MUSE – SIMULATION THEORY WORLD TOUR
@ SCOTIABANK ARENA, TORONTO
March 28, 2019
Muse is one of those bands that despite how much you may enjoy or dislike their albums, always blow you away with its live show. Their current Simulation Theory World Tour is no different as their stop at Toronto’s Scotiabank Arena tonight, along with show openers Walk The Moon, proved to be an exciting affair.
Having partnered with Microsoft, the band was clearly looking to make their notoriously impressive stage show that much more entertaining. The VIP pre-show party teased this through multiple VR arcade style games in a lounge setting. Where everyone seems to be looking for ways to further the fan experience at concerts, this is certainly an excellent first step into bringing a greater sense of emersion for the audience. I look forward to seeing Microsoft continues to do this and how other artists and companies will adapt a similar pre/post-show environment.
Emerging from the center of the catwalk floor, and encircled by trombonists adorned with strobe lights, guitarist and vocalist Matt Bellamy rose to the center of the stage to thunderous applause. Wearing a studded and bedazzled leather jacket with what may have been a tiger stitched on the back, a gauntlet emoting rays of light, and strobing glasses, Bellamy looked like the coolest kid at the state fair who’d just won all the prizes. It was ridiculous and cheesy beyond believe, but damn if the entire near sold out audience, myself included, weren’t completely transfixed. As they went into “Pressure”–the lead single from Simulation Theory–it was clear from the dancing and singing among the audience that, for a large part, they have followed the band closely throughout even the most recent chapter of their career.
Much like Simulation Theory, the concert followed a warning theme of the rise of AI, something which the government or ruling class will you to trap everyone in a reality like simulation. In a rock opera fashion, Muse’s set was carefully created to reflect this struggle and subsequent resistance throughout their two hour set. They did an excellent job blending classic material such as “Uprising”, “Starlight”, “Madness”, and “Time Is Running Out”, among others to seamlessly fit in with newer tracks, such as “The Dark Side”, “Algorithm”, “Propaganda”, and an acoustic, stripped down version of “Dig Down”. It was certainly an ambitious idea to bring to life, something which, as a whole, Muse did quite successfully; however, there were moments which seemed to carry the concert more so than others.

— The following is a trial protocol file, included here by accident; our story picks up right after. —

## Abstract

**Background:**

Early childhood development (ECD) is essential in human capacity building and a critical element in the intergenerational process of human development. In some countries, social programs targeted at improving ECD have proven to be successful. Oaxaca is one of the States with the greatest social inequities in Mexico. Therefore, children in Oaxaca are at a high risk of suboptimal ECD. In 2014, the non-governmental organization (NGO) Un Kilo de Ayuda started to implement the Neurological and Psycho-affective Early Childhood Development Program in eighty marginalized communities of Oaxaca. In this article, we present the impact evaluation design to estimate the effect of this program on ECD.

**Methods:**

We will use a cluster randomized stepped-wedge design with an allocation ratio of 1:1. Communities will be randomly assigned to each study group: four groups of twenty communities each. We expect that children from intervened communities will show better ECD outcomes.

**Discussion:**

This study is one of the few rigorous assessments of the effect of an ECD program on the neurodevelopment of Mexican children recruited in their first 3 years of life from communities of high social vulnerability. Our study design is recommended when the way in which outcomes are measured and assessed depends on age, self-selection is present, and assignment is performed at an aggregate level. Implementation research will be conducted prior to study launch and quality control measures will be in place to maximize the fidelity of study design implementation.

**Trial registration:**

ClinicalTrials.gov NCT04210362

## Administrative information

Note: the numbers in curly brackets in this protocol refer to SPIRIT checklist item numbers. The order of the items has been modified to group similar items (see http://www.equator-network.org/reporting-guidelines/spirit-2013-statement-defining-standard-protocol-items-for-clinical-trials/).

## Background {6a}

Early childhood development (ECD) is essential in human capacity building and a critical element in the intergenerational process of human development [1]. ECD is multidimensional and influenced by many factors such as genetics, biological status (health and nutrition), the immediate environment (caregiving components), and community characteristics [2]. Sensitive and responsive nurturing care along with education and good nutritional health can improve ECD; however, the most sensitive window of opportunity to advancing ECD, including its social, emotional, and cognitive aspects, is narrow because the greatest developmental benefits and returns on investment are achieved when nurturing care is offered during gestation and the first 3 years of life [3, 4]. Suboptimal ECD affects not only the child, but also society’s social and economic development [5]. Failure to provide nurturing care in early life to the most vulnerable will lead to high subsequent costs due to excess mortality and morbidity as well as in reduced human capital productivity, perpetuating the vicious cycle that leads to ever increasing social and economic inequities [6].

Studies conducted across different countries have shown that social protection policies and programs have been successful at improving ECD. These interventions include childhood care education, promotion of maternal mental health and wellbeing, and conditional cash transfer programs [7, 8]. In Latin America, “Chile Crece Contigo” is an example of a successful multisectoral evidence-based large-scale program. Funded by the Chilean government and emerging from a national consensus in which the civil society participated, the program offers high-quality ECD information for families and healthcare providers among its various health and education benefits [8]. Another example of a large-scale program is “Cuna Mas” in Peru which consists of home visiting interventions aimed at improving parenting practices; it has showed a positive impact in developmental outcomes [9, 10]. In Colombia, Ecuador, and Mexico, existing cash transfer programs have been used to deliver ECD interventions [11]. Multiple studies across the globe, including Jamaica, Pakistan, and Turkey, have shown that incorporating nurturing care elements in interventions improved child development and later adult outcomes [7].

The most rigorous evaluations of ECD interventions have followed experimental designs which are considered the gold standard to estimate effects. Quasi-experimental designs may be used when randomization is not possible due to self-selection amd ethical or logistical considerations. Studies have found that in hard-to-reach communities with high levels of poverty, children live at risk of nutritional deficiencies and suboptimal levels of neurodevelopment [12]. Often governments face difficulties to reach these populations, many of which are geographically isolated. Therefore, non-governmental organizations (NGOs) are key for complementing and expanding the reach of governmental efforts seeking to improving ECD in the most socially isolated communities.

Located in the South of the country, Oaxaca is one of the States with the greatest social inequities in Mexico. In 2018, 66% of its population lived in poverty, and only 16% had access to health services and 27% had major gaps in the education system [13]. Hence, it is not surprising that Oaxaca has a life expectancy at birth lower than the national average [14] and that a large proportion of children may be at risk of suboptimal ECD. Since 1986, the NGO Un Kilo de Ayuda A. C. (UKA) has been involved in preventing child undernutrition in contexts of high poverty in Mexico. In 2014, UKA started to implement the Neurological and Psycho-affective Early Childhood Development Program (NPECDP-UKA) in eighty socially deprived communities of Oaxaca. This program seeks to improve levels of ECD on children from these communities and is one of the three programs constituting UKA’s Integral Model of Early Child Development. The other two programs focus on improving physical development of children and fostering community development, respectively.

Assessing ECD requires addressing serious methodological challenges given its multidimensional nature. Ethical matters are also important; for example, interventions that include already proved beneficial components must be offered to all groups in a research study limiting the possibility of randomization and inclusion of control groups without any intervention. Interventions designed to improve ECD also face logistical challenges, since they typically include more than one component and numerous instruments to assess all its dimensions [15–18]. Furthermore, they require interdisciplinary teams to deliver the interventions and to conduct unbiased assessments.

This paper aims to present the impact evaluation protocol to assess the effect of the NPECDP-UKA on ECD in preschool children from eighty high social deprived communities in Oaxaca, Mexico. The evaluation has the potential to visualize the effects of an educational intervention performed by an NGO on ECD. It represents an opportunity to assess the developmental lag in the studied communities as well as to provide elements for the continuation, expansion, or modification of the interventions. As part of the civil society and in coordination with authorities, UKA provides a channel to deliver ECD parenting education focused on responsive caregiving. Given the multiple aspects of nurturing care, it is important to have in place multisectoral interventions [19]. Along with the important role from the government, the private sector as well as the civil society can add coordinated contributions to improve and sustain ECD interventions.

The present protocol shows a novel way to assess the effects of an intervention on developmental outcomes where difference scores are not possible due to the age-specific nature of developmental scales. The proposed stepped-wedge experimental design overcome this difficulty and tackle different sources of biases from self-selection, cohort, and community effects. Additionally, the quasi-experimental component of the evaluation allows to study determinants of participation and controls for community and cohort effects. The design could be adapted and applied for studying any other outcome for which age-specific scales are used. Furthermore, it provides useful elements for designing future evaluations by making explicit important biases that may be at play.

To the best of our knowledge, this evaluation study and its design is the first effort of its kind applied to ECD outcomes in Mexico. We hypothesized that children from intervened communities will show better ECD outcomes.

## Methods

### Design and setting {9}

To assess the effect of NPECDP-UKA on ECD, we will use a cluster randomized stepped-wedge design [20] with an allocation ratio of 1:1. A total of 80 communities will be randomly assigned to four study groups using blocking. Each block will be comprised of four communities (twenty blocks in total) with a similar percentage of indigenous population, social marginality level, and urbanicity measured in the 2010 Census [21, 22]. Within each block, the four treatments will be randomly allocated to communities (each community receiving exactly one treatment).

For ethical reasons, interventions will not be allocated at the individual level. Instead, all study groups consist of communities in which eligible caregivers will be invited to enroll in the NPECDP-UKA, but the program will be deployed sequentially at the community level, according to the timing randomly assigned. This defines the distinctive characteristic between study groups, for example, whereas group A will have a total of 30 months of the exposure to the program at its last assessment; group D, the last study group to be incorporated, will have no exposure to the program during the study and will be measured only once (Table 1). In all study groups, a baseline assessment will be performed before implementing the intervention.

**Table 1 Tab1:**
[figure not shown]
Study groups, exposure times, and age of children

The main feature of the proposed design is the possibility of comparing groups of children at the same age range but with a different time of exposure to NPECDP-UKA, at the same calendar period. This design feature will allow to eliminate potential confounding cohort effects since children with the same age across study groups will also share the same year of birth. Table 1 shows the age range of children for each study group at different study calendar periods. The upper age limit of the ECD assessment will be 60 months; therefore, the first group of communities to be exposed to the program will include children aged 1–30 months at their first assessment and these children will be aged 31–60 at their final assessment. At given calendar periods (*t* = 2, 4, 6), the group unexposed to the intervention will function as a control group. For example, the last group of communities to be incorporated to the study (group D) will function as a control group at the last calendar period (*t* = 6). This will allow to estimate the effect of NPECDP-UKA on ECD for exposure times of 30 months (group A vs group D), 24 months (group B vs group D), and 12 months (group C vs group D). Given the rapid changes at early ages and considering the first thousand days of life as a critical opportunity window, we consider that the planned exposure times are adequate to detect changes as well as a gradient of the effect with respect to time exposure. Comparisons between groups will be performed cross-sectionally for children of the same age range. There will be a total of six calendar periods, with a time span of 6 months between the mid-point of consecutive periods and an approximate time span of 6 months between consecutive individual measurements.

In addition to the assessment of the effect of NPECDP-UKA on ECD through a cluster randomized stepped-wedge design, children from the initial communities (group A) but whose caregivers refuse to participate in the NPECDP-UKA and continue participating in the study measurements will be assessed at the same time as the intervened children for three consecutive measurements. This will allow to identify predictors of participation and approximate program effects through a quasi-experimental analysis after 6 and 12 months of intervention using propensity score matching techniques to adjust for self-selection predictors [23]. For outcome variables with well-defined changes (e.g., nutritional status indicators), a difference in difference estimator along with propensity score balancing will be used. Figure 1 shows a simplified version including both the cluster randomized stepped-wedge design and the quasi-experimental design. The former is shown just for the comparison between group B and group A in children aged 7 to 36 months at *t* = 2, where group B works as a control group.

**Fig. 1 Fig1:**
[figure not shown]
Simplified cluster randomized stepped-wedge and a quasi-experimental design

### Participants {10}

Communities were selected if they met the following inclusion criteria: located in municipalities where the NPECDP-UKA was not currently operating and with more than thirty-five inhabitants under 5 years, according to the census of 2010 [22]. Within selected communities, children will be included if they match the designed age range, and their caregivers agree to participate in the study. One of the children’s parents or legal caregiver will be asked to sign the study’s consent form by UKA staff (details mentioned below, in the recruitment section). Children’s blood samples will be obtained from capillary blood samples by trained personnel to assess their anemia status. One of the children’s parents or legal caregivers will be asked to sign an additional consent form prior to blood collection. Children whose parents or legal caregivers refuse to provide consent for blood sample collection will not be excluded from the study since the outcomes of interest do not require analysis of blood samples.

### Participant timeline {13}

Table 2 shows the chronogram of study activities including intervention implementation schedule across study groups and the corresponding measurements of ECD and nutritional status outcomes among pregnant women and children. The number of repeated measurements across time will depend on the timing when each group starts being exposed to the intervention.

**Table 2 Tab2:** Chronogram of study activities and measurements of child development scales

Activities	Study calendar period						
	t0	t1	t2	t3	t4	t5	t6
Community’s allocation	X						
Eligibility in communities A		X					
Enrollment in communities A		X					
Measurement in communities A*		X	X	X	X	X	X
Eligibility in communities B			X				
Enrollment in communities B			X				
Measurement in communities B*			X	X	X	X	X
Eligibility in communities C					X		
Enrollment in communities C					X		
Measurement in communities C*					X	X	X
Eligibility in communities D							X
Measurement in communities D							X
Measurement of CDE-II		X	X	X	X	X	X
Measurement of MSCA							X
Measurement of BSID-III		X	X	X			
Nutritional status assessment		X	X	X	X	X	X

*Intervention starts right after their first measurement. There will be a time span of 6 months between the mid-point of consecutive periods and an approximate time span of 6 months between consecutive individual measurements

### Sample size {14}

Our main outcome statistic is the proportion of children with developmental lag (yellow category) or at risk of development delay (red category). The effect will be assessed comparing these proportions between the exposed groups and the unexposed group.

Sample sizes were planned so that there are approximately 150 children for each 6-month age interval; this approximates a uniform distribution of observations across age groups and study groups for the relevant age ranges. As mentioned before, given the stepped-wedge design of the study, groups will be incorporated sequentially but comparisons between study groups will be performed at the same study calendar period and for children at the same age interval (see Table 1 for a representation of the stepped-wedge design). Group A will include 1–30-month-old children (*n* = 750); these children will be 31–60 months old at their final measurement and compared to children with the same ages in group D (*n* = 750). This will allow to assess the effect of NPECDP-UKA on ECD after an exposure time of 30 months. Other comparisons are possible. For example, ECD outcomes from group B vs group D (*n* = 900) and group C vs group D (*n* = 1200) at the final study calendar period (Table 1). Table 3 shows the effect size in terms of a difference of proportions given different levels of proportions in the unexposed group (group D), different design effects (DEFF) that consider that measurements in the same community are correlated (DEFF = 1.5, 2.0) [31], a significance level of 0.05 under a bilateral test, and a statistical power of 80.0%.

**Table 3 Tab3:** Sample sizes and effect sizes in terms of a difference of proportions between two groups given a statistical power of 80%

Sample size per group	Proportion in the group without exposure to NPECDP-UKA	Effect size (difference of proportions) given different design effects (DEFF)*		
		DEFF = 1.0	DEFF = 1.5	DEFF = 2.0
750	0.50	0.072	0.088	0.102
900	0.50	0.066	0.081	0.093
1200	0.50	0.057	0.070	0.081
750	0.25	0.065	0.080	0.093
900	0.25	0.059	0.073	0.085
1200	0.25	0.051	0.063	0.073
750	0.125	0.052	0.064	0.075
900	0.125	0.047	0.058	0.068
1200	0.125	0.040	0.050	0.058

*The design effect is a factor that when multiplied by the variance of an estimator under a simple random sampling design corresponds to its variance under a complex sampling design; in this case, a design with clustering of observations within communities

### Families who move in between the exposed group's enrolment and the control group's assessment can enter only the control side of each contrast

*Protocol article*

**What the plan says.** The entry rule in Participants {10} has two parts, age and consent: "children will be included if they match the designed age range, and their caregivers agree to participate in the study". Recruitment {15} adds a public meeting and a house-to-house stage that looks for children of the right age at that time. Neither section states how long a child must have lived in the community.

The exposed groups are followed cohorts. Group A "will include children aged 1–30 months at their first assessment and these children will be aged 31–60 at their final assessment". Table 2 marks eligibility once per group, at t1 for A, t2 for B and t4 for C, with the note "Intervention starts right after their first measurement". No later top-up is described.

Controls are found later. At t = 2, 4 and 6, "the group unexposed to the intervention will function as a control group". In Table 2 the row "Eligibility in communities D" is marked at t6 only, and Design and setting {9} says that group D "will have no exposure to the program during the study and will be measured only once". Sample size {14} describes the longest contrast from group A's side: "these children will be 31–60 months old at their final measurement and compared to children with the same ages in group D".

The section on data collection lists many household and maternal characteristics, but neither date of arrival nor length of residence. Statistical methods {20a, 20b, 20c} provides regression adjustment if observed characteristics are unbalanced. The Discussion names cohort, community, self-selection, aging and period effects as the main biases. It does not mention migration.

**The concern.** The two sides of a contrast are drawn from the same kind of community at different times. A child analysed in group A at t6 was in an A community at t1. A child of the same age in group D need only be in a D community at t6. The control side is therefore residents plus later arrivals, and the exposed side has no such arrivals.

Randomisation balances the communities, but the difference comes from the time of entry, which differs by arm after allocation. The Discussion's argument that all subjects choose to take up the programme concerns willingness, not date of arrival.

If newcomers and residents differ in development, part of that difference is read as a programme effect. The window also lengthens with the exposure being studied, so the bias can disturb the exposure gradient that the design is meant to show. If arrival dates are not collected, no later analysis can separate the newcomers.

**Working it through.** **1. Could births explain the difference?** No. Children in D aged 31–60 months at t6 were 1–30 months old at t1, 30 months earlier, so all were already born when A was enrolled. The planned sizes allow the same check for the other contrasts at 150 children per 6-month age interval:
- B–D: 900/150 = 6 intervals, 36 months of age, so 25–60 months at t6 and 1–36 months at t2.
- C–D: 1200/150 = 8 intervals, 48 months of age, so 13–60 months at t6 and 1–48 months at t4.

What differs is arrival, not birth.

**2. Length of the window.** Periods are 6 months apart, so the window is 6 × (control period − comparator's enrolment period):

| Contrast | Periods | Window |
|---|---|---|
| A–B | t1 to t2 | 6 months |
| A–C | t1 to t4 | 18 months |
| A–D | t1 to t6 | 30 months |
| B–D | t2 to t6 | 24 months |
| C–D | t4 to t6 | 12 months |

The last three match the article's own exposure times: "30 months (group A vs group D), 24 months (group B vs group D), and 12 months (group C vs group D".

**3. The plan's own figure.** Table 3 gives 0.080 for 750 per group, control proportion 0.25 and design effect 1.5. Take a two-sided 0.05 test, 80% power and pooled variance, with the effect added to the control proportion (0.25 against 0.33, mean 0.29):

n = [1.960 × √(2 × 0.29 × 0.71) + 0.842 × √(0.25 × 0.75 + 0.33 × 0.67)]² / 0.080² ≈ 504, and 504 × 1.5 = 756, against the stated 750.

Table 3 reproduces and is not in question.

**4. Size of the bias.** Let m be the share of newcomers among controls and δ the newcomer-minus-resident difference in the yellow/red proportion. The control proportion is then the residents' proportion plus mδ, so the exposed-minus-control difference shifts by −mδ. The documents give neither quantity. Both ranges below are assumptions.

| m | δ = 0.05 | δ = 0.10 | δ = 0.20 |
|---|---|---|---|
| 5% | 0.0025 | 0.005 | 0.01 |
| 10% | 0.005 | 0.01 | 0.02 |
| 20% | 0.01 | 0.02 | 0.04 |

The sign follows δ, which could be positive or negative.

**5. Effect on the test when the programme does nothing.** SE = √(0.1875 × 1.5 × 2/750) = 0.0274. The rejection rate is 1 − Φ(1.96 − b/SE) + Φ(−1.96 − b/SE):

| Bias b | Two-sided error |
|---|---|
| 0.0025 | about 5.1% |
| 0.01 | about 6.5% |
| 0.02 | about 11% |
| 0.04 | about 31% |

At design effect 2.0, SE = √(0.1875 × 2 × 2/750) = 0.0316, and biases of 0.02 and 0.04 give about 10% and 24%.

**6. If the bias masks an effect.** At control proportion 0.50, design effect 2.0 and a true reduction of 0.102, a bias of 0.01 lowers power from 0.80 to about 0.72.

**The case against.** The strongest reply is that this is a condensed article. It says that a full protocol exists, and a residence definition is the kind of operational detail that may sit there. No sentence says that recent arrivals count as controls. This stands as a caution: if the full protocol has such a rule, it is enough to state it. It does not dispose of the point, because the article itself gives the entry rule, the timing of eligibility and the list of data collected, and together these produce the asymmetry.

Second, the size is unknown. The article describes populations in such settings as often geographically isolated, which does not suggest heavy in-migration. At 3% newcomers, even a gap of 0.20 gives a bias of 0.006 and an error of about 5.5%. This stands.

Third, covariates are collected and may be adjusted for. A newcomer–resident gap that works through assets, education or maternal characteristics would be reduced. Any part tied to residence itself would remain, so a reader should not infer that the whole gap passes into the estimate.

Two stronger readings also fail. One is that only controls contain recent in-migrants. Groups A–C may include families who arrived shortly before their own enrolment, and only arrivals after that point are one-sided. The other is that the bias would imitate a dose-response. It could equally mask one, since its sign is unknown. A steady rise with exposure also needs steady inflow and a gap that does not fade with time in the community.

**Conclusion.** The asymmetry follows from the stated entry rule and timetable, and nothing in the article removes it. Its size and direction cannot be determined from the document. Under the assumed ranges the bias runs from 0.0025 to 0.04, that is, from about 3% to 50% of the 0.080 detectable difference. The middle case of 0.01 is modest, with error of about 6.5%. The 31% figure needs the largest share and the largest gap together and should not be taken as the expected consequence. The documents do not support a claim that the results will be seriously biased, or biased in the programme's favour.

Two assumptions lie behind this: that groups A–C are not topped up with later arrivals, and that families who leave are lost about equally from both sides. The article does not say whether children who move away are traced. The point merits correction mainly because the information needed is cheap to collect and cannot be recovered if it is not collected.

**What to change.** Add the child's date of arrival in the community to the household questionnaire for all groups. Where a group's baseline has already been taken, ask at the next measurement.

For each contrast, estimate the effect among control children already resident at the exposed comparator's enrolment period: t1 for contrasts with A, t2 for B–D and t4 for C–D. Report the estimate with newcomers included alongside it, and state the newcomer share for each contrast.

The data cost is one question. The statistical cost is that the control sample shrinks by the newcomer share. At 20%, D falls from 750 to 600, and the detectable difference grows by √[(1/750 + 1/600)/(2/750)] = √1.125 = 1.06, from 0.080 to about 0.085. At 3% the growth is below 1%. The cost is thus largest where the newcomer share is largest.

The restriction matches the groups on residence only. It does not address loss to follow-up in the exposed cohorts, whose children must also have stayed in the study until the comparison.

The show featured truly one of the greatest light shows I have seen. This was furthered with the recurring roles of the additional musicians who would jump on percussion as well as take on more thematic roles as they dangle from the lighting rig and dance in exoskeleton suits. While the stage show as a whole was certainly ambitious and largely impressive with the band making use of the catwalk, trap doors beneath the stage, massive screens, and atmospheric lighting, it almost felt scaled back from what fans should have expected. Despite the lack of rising platforms (made famous in the “Resistance” music video) the show came to a climax with an inflatable cyborg skeleton towering over the stage behind the band as they performed a blistering medley consisting of “Stockholm Syndrome”, “Assassin”, “Reapers”, “The Handler”, and “New Born”.
While the use of technology was a spectacle all on its own and the band remains tight and proficient as ever, I have the unpopular opinion that the thematic element of the show actually held Muse back from delivering a far better and more exciting show. A rock opera is a truly impressive feat, and I’ll applaud anyone who can deliver one quite as grand as Muse did; however there were times when it felt like the stage show was carrying the concert more than the music. Furthermore, the overarching narrative felt like The Matrix and The Terminator quite irresponsibly left their angsty, mixed up lovechild at the door to a garage where a trio of would-be rock stars were practicing. At its best, it was thrilling, at its worst, it was incredibly cheesy, but all-round was a good time. That being said, and as seen during a few, almost rare, moments in their current tour, Muse are at their best when they’re just three dudes killing it on stage blasting anthems like rock tunes–nothing was better than watching them blast through hard hitting tracks driven by crunchy riffs and tight musicianship such as on “Psycho”, “Hysteria” and the strong concluding number, “Knights Of Cydonia”.